Some cheered when details of the Trump administration’s five-point plan for lowering health care costs was revealed during the president’s address to Congress on Feb. 28, 2017. Item four drew special, largely negative attention for being both a decades-old idea and one that has consistently proven both ineffective for curbing increases in U.S. health spending and violative of basic constitutional rights.
In proposing “legal reforms that protect patients and doctors from unnecessary costs that drive up the price of insurance and work to bring down the artificially high price of drugs,” White House policymakers ignore more than 20 years of research and display their indifference toward or disrespect for the Seventh Amendment. That forgotten inalienable right ensures people who suffer injuries, illnesses or death due to the negligence or recklessness of another person or organization can seek compensation and damages in jury trial in civil court.
While no one has yet spelled out exactly which “legal reforms” are intended, past experience in the more than 30 states that have enacted so-called tort reform shows that pressure will be put on federal agencies and members of Congress to place caps on awards for noneconomic damages, force plaintiffs into arbitration, and severely limit the types of claims against doctors, nurses, pharmacists, dentists, hospitals, clinics, nursing homes and long-term care facilities that can go to a jury rather than being assigned to a single judge.
The Problems Tort Reform Purportedly Solves Do Not Exist
Champions of limiting plaintiffs’ access to the courts usually talk about medical malpractice. They focus on such suits because they believe that most of the actions are unwarranted and that fears of getting sued lead health care providers to practice defensive medicine and insurance companies to jack up premiums. In turn, the theory goes, higher medical malpractice coverage costs force people out of the medical profession.
On March 1, 2017, Judson Philips, writing in the Washington Times, a publication normally fully on-board with the Republican agenda in DC, noted, “Unfortunately, President Trump has bought into the myth of the frivolous lawsuit. Frivolous lawsuits are a fable made up by the Chamber of Commerce and big insurance, which want to deny citizens their day in court. Lawyers don’t file frivolous lawsuits because they don’t make money from them.”
Moving from observation to analysis, health care economists who reviewed 10 years of emergency department claims to Medicare from three states that had adopted laws making it essentially impossible for patients and families to sue ER personnel for malpractice found that the purported reforms did nothing to reduce “practice intensity, as measured by the rate of the use of advanced imaging, by the rate of hospital admission, or in two of three cases, by average charges. Although there was a small reduction in charges in one of the three states (Georgia), our results in aggregate suggest that these strongly protective laws caused little (if any) change in practice intensity.”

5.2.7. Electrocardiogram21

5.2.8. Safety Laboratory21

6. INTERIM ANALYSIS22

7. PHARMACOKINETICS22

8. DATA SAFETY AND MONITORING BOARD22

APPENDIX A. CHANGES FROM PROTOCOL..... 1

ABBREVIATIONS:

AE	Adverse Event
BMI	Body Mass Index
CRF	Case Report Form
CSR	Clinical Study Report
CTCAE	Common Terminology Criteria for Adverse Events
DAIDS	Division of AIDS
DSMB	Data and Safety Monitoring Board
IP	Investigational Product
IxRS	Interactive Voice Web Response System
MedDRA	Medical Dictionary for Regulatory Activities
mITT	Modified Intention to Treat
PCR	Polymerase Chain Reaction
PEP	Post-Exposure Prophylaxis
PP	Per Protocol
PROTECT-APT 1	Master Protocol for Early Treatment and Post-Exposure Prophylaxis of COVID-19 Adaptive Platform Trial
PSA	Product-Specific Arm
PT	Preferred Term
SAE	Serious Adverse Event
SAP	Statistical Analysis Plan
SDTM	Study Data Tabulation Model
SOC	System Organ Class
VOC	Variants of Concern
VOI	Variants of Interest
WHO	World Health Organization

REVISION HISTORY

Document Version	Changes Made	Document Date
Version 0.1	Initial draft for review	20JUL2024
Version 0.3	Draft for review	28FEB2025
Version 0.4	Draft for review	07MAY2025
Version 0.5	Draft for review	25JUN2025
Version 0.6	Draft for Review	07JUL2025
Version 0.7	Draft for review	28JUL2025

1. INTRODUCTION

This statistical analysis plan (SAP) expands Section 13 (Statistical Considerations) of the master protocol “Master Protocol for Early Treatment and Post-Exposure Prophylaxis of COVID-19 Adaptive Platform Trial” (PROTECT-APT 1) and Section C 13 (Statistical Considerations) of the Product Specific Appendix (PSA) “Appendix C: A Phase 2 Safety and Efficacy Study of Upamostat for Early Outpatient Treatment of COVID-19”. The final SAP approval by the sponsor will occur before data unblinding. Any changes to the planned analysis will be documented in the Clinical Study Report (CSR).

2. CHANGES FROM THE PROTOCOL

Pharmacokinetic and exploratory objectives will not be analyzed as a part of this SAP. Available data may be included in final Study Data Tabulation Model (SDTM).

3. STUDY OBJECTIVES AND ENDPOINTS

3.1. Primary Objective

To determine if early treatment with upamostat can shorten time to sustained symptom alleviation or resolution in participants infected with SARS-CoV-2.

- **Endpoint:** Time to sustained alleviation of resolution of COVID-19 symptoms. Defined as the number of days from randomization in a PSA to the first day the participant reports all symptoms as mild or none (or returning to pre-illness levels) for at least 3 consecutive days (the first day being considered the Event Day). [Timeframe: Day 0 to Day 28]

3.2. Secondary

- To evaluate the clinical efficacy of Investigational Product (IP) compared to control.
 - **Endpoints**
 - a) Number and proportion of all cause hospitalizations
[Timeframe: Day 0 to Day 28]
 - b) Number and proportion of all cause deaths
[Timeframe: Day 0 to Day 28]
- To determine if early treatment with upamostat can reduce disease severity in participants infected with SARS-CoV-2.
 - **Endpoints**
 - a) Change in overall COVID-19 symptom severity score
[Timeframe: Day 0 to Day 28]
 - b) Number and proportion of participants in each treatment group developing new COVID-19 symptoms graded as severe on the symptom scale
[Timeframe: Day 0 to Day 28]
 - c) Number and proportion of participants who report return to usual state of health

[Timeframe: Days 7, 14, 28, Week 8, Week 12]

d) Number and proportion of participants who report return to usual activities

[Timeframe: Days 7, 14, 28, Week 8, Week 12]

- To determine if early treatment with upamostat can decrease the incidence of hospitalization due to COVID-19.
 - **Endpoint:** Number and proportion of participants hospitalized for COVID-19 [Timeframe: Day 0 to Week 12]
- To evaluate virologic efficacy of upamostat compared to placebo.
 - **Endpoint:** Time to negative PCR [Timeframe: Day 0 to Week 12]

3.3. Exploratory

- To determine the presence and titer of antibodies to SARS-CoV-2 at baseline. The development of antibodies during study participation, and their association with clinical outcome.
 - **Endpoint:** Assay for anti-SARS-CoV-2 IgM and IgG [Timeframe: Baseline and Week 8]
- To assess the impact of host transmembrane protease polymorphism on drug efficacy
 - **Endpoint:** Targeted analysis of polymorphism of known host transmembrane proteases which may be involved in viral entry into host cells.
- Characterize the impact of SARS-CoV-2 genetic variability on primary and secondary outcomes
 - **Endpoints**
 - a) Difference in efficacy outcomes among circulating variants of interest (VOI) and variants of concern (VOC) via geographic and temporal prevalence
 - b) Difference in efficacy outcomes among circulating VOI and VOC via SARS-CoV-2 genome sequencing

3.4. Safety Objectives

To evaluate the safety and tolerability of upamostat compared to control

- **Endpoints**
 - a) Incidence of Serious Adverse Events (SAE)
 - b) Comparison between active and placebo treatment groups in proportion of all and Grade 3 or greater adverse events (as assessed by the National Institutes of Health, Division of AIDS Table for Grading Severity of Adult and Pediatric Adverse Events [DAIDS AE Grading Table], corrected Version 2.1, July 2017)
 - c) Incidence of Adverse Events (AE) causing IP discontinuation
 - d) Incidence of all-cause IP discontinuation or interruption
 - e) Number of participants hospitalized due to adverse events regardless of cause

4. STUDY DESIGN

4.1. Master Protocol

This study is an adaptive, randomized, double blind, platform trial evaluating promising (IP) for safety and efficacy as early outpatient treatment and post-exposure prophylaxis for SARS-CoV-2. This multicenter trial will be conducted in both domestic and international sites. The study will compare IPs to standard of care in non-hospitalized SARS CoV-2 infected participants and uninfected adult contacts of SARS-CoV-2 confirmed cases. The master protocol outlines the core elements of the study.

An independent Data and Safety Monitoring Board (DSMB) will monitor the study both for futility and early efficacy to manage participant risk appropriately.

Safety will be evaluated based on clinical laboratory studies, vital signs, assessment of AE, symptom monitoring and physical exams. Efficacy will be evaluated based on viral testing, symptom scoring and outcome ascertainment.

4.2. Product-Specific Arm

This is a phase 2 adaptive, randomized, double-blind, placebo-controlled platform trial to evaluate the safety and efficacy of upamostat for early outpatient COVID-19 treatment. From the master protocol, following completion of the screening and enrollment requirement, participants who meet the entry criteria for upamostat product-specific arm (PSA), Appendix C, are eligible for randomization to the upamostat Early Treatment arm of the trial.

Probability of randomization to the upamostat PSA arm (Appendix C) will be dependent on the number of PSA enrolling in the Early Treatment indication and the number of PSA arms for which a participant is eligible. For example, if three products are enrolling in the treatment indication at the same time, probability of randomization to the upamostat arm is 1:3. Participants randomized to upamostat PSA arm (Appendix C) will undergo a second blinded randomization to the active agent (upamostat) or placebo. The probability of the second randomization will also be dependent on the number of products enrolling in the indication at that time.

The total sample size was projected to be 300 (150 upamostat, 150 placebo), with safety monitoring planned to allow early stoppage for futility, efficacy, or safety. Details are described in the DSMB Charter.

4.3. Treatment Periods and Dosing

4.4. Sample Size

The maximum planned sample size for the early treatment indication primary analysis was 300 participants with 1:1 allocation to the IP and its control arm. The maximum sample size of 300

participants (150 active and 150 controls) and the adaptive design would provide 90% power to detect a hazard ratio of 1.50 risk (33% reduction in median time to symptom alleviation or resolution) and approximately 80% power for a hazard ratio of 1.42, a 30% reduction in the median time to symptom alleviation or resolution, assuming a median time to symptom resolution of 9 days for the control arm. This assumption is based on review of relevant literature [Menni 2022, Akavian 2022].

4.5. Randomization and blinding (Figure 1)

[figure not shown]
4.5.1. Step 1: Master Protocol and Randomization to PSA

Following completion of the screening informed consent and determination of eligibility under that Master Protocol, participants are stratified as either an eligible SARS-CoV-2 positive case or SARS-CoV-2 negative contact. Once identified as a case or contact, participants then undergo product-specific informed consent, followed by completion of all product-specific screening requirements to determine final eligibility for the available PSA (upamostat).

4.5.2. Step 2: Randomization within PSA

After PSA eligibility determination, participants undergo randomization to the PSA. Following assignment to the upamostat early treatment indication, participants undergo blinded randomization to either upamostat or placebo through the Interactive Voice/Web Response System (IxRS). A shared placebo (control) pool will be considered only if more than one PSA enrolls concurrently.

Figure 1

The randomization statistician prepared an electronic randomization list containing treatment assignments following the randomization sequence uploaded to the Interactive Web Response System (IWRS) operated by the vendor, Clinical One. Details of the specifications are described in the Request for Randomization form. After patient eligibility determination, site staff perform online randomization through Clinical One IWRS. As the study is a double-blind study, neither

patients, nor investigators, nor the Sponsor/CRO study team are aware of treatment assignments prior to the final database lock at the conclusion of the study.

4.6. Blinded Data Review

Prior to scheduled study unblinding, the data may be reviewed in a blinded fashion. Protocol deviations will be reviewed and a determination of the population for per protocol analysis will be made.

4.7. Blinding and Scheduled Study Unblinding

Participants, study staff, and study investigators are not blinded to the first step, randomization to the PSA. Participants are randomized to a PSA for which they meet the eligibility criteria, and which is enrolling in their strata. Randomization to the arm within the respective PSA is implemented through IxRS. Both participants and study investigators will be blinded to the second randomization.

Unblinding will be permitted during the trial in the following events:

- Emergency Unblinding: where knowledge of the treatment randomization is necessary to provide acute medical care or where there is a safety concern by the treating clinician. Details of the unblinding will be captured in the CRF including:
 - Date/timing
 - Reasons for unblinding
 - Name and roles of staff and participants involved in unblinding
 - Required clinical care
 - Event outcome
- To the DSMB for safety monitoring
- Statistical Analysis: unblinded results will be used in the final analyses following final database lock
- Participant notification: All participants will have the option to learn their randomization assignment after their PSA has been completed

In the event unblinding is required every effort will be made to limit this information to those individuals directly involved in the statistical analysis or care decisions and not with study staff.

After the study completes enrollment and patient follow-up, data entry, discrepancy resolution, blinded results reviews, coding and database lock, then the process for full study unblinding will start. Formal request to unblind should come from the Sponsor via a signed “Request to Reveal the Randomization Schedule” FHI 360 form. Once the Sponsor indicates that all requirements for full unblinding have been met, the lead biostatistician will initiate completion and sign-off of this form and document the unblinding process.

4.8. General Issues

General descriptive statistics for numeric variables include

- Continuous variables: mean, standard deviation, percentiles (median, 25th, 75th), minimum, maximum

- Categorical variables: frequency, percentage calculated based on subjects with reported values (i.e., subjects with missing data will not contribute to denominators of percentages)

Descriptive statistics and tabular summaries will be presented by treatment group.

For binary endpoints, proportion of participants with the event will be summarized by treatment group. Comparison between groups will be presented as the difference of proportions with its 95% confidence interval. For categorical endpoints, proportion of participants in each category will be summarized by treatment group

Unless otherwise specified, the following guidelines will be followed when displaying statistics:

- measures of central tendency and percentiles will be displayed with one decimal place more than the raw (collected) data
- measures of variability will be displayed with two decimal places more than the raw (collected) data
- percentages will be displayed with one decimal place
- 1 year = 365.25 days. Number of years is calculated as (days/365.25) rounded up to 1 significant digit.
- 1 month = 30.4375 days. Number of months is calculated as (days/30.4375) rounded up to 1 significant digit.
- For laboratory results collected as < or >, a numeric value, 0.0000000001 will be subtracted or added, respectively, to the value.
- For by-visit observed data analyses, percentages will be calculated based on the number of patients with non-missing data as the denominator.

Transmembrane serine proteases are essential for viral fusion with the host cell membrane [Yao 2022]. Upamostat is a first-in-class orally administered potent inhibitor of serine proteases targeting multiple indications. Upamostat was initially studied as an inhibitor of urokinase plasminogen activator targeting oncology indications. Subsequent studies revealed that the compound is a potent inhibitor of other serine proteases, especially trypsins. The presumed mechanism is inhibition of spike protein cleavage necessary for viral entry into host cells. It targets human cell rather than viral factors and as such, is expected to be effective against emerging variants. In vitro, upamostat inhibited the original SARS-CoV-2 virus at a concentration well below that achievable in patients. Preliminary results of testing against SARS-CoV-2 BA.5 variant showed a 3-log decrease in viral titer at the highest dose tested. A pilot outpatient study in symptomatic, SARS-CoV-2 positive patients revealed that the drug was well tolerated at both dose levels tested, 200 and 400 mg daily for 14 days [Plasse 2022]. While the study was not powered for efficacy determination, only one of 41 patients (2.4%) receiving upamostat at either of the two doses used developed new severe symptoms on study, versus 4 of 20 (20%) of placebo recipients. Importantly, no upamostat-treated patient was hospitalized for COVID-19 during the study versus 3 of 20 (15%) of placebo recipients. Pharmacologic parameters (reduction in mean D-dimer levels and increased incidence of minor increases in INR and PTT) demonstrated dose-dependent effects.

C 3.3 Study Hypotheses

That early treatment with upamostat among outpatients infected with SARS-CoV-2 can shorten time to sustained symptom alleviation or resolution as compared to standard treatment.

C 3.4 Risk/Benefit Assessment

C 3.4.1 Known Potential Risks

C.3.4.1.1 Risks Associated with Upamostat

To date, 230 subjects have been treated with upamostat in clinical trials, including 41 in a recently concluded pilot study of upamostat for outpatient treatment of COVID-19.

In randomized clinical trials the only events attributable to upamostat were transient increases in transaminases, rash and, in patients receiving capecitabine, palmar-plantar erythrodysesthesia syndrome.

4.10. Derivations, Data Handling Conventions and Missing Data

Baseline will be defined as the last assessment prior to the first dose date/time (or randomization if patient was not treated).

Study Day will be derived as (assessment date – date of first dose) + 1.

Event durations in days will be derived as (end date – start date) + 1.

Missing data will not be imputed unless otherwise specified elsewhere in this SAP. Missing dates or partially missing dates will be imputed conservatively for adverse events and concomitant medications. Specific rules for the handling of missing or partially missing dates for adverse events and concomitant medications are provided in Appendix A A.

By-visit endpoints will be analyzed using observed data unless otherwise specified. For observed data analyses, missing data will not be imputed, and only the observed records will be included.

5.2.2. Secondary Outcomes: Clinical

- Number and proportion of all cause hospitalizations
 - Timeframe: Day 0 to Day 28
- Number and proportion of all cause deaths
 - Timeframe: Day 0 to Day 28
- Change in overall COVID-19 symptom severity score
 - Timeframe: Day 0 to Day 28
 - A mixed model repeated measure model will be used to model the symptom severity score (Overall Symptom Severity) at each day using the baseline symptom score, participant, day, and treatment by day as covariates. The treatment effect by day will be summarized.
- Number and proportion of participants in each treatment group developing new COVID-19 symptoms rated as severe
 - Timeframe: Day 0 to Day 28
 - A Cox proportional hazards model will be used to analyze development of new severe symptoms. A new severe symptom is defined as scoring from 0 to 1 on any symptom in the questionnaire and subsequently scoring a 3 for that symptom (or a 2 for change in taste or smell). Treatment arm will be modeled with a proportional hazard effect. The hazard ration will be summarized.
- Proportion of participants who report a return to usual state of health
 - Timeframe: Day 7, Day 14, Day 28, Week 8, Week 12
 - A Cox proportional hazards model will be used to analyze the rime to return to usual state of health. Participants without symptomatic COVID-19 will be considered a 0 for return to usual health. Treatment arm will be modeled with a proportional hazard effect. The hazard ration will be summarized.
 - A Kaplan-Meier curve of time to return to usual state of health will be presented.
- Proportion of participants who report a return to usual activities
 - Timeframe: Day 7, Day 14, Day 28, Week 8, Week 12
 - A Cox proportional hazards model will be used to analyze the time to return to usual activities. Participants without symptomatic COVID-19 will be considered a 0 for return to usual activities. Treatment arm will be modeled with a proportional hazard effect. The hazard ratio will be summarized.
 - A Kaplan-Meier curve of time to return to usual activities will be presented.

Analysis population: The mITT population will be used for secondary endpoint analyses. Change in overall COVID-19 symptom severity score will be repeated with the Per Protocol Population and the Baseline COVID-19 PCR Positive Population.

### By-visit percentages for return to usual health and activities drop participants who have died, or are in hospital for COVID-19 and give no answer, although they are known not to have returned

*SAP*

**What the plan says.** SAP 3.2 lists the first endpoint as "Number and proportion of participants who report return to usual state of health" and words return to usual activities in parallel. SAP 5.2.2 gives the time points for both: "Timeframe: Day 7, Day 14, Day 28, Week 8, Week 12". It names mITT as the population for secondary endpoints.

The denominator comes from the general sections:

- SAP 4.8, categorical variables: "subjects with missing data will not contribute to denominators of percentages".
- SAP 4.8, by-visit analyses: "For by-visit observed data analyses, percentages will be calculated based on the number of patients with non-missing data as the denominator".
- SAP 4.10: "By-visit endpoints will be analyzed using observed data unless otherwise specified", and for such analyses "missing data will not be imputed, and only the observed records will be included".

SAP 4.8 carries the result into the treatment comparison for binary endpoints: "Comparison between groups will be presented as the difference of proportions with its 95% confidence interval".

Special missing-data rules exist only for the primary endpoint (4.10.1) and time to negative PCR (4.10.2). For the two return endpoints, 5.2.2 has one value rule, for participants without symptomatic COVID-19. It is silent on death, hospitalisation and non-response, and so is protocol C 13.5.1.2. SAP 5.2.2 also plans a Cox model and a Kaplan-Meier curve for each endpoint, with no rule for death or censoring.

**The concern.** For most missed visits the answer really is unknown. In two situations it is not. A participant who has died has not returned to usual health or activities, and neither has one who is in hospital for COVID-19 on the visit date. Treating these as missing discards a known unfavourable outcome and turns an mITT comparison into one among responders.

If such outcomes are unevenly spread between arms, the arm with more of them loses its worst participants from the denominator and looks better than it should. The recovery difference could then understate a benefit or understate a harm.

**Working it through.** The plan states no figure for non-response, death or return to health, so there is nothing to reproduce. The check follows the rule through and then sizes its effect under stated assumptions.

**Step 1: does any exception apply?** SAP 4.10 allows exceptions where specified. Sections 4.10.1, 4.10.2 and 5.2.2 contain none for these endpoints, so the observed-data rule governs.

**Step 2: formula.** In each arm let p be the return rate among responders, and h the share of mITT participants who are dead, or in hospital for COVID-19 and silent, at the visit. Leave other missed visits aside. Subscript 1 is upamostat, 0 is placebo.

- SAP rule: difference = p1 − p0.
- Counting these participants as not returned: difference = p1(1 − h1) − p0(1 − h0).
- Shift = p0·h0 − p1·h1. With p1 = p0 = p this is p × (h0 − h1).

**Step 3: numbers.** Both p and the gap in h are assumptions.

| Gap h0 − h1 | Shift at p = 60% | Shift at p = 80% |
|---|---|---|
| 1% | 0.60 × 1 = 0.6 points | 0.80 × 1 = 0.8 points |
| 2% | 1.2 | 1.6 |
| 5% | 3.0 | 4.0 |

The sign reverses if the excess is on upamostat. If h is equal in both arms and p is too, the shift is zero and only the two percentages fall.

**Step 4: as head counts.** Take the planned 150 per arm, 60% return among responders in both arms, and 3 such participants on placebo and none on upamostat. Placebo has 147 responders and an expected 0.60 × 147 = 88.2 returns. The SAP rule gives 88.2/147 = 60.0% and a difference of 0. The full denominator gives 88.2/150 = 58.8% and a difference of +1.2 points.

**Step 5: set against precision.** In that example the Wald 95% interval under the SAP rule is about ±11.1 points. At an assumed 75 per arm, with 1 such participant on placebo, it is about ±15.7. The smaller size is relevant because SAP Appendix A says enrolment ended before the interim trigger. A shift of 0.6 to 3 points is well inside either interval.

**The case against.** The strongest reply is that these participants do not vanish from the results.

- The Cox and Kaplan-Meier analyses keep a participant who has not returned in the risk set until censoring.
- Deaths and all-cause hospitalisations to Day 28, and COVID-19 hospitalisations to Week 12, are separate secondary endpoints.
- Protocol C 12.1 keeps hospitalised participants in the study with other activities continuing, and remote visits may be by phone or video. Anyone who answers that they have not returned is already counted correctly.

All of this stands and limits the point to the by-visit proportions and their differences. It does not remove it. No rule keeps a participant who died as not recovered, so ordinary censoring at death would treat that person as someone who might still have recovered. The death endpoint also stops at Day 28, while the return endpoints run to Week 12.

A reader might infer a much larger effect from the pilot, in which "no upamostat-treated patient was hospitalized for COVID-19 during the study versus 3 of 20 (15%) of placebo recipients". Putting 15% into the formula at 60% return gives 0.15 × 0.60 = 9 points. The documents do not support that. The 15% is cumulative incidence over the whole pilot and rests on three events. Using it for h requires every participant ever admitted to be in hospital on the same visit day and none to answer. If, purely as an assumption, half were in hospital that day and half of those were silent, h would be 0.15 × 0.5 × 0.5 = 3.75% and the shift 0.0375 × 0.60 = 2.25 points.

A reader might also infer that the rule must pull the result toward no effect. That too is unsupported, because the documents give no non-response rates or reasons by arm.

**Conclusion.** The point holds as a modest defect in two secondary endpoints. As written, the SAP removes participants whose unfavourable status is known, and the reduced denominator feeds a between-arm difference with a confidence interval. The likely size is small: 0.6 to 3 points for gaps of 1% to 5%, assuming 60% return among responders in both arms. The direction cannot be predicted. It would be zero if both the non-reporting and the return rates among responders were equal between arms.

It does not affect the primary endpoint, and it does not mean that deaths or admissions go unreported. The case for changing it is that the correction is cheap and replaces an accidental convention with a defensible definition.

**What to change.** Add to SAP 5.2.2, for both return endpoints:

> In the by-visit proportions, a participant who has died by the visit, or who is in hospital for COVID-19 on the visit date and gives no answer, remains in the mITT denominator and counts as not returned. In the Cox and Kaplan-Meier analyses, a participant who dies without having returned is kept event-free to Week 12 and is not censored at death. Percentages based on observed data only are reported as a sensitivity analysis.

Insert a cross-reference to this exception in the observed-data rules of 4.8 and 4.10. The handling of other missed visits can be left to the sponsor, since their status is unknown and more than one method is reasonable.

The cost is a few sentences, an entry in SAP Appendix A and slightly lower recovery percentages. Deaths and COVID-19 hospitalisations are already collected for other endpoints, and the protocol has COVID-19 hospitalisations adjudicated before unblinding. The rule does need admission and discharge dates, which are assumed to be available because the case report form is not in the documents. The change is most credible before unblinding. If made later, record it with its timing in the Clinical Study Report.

The authors of the study in the Oct. 16, 2014 issue of the New England Journal of Medicine concluded:
In the context of the existing literature, our findings suggest that physicians are less motivated by legal risk than they believe themselves to be. Although a practice culture of abundant caution clearly exists, it seems likely that an aversion to legal risk exists in parallel with a more general risk aversion and with other behavioral, cultural, and economic motivations that might affect decision making. When legal risk decreases, the “path of least resistance” may still favor resource-intensive care. Our results suggest that malpractice reform may have less effect on costs than has been projected.
The other shaky legs of the tort reform argument were neatly kicked out in a summary Steve Chen published on the Forbes website on March 2, 2015. He points to studies going back to the 1990s that reveal how laws designed to keep medical malpractice victims out of court did nothing to slow surges in health spending. One especially damning fining by the U.S. Justice Department was that “the median med mal award in jury-decided cases was $400,000. In bench trials, where the judge also serves as the jury, the median award was $631,000.” Further, “only 1 percent of all adverse medical events ever result in any sort of legal action being initiated.”
What Tort Reform Looks Like in Virginia
Virginia, where my medical malpractice and personal injury law firm colleagues have our main offices, extends tort reform to all civil legal actions. After several years of capping noneconomic damages at $250,000 or $350,00, the commonwealth in 2013 instituted a general cap on all types of damages. The allowed total award amounts started at $2.1 million for suits initiated prior to June 30, 2014. It will be increased to $3 million in 2031.
Since many victims of medical errors, car crashes, dangerous and defective products, and slips and falls can face lifelong disabilities and a lifelong need for expensive care, artificially capping the money they can receive from those who harmed them represents nothing like justice. Worse, basing caps on incorrect assumptions and disproven myths represents a failure to engage with reality.
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